Given that class-based RPGs are less common, the choice to use a class-based system says something. In particular, one of the things it says is that codified classes make sense in this world. After all, if you didn't want your class to really mean something, then you could have played one of those other games.
Or, you might be playing a class-based game because it's what your friends are playing. I think that's a determining factor more than a lot of people waht to admit.

On a very serious note, one of the problems with sci-fi RPGs is that they don't have a universal set of tropes to help get everyone on the same page with how the world works. The closest we have is Star Trek, and that doesn't work for a lot of campaign types. It's a big problem, which limits their popularity. Hence why space fantasy is much more common.
I'd have to say that Star Wars is at least as much a source of SF archetypes as Star Trek. If nothing else, I can think of more, and more successful TRPGs set in that universe, and the Campbell influence seems more ripe for the taking.
 

Phazonfish

B-Rank Agent
Because the mechanics of the game reflect the reality of the game world. That's why we're using one set of mechanics, instead of some other set of mechanics.

If it was possible for a Warrior-nun of the Raven Queen to be accurately represented with multiple different classes, then that indicates a severe mis-match between the reality and its reflection. We shouldn't be using these classes to represent a reality where they don't hold. The consistent approach would be to define Warrior-nun of the Raven Queen as its own class.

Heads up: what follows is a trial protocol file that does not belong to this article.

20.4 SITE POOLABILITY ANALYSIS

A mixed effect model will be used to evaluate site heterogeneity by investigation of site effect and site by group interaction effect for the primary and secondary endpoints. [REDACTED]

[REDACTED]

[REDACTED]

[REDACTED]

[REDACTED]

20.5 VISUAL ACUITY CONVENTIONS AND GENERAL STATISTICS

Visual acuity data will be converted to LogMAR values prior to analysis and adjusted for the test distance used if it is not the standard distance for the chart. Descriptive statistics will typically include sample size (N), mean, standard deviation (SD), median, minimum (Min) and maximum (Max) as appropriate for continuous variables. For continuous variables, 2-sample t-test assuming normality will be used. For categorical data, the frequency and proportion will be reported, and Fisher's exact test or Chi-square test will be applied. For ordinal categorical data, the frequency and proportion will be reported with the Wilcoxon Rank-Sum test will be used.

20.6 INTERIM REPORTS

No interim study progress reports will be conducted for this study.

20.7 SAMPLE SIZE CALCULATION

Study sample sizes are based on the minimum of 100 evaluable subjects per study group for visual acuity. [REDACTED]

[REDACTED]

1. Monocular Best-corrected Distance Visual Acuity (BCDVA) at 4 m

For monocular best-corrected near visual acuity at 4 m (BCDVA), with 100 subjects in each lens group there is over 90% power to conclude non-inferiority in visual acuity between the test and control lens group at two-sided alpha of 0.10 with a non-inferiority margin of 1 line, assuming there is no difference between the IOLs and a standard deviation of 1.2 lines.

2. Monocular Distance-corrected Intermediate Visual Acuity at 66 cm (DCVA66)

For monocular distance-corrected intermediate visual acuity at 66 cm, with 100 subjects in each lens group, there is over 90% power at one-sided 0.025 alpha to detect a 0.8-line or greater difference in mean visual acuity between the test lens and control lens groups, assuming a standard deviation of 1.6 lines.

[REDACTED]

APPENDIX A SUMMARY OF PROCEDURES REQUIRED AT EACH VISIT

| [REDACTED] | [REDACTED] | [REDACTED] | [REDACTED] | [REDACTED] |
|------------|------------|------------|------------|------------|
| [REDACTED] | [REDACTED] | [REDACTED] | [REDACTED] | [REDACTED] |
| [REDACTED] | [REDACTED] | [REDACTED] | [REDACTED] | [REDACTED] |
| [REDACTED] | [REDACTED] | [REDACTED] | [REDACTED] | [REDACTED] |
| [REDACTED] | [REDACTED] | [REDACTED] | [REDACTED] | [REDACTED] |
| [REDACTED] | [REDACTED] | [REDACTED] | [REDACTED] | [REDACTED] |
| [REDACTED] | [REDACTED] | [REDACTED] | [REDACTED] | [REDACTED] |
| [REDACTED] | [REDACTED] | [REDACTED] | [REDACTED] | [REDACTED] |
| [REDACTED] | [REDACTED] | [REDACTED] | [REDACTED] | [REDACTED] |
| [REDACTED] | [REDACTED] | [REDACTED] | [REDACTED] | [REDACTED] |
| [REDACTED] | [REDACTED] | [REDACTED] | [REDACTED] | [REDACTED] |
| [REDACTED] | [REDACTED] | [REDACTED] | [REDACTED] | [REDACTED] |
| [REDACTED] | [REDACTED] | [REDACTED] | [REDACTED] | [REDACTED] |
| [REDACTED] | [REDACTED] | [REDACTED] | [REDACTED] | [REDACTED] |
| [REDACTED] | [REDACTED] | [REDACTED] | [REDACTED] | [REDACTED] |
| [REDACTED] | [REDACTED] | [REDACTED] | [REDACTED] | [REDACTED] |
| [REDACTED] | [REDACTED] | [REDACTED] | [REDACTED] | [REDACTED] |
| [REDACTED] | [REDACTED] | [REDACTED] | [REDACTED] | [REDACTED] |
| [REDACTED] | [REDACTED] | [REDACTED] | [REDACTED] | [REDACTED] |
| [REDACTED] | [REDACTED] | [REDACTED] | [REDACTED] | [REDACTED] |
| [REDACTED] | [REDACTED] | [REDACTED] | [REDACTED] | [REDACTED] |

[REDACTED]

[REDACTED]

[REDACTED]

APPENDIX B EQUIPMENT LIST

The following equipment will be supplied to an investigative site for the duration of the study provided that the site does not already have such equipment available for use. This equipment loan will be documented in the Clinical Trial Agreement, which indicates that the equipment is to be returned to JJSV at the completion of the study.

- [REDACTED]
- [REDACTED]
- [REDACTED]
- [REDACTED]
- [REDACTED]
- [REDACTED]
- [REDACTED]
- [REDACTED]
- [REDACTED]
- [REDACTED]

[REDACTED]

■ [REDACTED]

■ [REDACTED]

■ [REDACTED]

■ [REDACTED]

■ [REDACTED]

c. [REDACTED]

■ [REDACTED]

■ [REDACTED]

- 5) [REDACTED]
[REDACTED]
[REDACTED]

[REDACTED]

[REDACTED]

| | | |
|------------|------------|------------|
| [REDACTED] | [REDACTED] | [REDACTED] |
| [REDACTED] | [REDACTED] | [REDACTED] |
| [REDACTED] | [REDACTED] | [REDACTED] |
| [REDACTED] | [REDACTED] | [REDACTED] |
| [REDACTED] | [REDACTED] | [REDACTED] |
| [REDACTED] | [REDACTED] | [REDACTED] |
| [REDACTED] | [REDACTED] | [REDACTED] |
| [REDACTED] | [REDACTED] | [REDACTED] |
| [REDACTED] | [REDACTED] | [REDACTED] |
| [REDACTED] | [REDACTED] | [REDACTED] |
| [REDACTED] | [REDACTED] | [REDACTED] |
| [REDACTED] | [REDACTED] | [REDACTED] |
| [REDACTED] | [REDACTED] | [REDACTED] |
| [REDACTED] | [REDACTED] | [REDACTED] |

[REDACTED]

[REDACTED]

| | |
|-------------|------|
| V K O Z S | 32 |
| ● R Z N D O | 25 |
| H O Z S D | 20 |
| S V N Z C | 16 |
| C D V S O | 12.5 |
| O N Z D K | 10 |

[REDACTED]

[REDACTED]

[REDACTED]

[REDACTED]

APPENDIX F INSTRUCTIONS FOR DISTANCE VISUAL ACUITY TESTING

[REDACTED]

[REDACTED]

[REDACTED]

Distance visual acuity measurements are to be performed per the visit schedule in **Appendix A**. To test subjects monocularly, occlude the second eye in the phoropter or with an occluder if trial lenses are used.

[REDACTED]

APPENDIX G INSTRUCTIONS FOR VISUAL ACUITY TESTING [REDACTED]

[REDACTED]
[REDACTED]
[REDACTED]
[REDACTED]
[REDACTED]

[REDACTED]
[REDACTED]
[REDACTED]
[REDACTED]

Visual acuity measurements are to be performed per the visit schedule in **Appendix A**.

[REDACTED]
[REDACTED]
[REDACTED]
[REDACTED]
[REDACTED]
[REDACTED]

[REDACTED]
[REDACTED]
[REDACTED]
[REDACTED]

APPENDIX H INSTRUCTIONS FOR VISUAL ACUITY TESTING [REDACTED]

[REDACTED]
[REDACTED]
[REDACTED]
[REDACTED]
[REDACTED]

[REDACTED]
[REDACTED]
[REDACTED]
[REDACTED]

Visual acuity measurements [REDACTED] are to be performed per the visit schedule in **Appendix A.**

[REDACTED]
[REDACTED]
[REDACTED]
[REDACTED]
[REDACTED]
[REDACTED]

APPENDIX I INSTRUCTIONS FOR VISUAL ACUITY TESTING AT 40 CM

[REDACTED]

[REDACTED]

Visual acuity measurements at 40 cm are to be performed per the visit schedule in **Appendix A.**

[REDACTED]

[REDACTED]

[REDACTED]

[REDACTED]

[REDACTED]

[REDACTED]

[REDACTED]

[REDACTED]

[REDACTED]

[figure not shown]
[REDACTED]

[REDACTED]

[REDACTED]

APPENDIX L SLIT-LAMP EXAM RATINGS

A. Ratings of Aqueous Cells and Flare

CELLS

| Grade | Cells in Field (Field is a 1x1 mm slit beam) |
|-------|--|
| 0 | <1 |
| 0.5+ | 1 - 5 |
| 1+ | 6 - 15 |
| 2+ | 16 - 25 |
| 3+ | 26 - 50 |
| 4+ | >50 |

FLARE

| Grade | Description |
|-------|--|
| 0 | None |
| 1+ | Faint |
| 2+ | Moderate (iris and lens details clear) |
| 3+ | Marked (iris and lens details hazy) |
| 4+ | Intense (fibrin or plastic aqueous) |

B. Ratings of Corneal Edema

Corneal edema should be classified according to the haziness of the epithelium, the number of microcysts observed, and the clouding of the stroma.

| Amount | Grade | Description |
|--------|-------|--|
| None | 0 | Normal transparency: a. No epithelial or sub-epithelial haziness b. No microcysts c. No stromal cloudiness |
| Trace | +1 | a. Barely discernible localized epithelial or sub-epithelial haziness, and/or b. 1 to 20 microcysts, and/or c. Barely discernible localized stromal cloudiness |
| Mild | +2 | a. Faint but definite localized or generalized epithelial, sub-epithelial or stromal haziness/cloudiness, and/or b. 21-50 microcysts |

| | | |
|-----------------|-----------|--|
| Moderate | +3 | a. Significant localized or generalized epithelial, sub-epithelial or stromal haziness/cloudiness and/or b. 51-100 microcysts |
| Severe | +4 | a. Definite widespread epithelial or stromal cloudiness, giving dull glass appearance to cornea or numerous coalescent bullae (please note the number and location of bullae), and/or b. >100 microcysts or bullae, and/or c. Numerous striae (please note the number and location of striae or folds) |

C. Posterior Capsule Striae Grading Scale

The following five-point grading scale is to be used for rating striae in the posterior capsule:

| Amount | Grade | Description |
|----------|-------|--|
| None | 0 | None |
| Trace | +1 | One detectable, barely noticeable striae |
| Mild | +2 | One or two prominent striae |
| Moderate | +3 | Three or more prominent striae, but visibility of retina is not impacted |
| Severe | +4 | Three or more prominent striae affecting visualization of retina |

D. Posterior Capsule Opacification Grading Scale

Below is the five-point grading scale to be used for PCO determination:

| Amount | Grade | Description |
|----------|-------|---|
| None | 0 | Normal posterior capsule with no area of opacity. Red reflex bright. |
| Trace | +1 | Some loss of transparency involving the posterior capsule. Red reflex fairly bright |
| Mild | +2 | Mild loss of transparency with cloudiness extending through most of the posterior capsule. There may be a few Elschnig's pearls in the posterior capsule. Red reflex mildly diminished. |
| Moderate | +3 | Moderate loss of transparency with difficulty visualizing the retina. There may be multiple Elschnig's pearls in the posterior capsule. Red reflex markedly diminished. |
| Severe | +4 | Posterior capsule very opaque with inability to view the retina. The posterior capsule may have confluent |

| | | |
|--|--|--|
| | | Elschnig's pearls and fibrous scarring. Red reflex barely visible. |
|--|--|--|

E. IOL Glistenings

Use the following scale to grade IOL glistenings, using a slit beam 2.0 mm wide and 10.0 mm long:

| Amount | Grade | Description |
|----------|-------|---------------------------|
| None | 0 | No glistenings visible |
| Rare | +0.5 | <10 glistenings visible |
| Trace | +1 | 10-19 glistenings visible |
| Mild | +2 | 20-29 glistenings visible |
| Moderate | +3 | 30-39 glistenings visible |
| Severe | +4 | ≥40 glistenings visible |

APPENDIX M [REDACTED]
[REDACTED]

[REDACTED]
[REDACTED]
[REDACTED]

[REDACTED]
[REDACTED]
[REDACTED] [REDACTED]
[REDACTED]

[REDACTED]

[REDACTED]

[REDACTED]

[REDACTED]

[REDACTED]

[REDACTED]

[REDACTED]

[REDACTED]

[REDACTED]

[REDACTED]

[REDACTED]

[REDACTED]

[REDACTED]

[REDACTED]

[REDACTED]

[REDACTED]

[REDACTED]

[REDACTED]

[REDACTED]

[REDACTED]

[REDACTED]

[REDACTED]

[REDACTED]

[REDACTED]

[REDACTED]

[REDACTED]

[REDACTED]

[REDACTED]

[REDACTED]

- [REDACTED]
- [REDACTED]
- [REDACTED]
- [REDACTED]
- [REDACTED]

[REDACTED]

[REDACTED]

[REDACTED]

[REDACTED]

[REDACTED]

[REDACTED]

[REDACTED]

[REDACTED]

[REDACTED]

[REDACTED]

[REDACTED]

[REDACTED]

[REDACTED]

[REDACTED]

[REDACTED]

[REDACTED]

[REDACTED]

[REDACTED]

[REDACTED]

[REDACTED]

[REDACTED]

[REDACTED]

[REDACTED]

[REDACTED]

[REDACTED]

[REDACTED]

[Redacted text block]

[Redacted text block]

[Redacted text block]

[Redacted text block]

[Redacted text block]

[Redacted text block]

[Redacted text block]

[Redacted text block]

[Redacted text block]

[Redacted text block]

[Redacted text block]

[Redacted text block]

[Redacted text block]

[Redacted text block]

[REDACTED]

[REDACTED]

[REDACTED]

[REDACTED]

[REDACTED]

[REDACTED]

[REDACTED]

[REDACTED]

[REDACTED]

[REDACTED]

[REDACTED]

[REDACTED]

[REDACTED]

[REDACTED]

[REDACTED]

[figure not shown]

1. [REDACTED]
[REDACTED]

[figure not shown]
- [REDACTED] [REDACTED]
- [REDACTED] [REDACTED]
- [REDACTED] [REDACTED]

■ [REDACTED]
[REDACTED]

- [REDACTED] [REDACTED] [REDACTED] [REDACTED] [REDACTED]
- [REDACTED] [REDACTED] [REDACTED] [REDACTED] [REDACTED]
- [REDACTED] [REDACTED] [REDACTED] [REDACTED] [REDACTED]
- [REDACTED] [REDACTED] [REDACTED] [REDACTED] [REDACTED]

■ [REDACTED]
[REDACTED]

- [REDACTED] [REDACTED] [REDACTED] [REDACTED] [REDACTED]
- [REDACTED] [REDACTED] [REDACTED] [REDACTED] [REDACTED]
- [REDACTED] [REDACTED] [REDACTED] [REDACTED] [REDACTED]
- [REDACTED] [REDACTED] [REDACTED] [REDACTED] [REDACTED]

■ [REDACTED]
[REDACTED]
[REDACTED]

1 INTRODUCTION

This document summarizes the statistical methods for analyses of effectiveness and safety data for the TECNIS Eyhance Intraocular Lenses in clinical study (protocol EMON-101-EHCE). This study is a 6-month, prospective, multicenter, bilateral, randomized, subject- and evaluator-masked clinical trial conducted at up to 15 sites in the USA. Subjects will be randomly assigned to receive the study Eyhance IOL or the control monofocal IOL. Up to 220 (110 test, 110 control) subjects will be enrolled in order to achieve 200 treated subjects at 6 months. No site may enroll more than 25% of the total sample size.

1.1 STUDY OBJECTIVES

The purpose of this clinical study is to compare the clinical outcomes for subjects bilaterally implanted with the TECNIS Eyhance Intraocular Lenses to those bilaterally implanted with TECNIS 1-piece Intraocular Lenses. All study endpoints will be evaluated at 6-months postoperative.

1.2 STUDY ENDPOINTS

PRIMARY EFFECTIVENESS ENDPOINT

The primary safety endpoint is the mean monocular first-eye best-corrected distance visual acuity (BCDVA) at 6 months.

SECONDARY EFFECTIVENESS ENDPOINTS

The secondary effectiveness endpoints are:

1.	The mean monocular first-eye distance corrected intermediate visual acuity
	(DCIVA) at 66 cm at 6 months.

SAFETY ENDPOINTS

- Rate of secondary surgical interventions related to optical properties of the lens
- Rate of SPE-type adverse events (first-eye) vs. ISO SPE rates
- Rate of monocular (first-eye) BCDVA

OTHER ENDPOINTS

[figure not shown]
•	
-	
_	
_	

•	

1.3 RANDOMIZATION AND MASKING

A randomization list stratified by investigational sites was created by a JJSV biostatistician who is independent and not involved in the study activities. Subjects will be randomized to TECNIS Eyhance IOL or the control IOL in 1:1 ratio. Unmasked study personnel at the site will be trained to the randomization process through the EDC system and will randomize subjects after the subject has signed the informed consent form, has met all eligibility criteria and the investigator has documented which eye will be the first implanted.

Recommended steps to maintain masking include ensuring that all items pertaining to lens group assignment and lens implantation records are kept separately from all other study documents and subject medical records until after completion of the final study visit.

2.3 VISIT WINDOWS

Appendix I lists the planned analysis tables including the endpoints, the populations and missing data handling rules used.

You bring up an excellent point here, which is why I would like to clarify my position. I only support refluffing where the crunch and fluff make sense together. If you have been a Wizard for most of the campaign, but want to take a 1 level dip in Sorcerer, and want to write your new spells off as more scholarly magic instead of explaining your sorcerous origin, I see no reason why not. If your character has the ability to cast Plane Shift and you try and write this off as a non-magical skill of your warrior who has never learned or otherwise obtained a speck of magic and don't have some kind of interesting justification for me, I would have a problem with this as a GM. I agree wholeheartedly with you when you say that the mechanics need to reflect the reality of the game world.
 

Saelorn

Hero
I'd have to say that Star Wars is at least as much a source of SF archetypes as Star Trek. If nothing else, I can think of more, and more successful TRPGs set in that universe, and the Campbell influence seems more ripe for the taking.
Star Wars isn't sci-fi, though. It's Space Fantasy.

Star Trek is sci-fi, albeit pretty far to the soft end of that spectrum.
 


PsyzhranV2

Adventurer
Given that class-based RPGs are less common, the choice to use a class-based system says something. In particular, one of the things it says is that codified classes make sense in this world.
Or maybe it just says that WotC is putting on stage productions of Fiddler on the Roof every night.

Sure, there are other games out there that have a wider range of possibilities built into the system. But most of everybody is playing D&D. Some people, you won't believe it, like D&D even after playing FATE or World of Darkness or Savage Worlds, they just want a bit more latitude of fluff beyond the strictest confines of the class system.
 

Sabathius42

Bree-Yark
I think it's important to separate the class mechanics from the class fluff. The best reskinning you can do is by totally erasing the existing fluff and then building your own back in to make the powers and abilities match the concept.

When creating a character for ToA I wanted to be a nonmagical jungle native warrior. This would naturally swing the way of being a fighter, but there are a lot of heavy armor assumptions to make a fighter work correctly.

After looking over the barbarian, rogue, and monk as substitute's it made the most sense to go with the monk rules to portray the character in my head. But, I'm not a monk. I don't have a monastery. I don't karate kick and Kung Fu people. It was trivial to rewrite each and every ability as representing different aspects of the jungle beasts that my character used in their adventuring.

I did not refer to my character as a monk, but instead as a fighter.
 

Panda-s1

Scruffy and Determined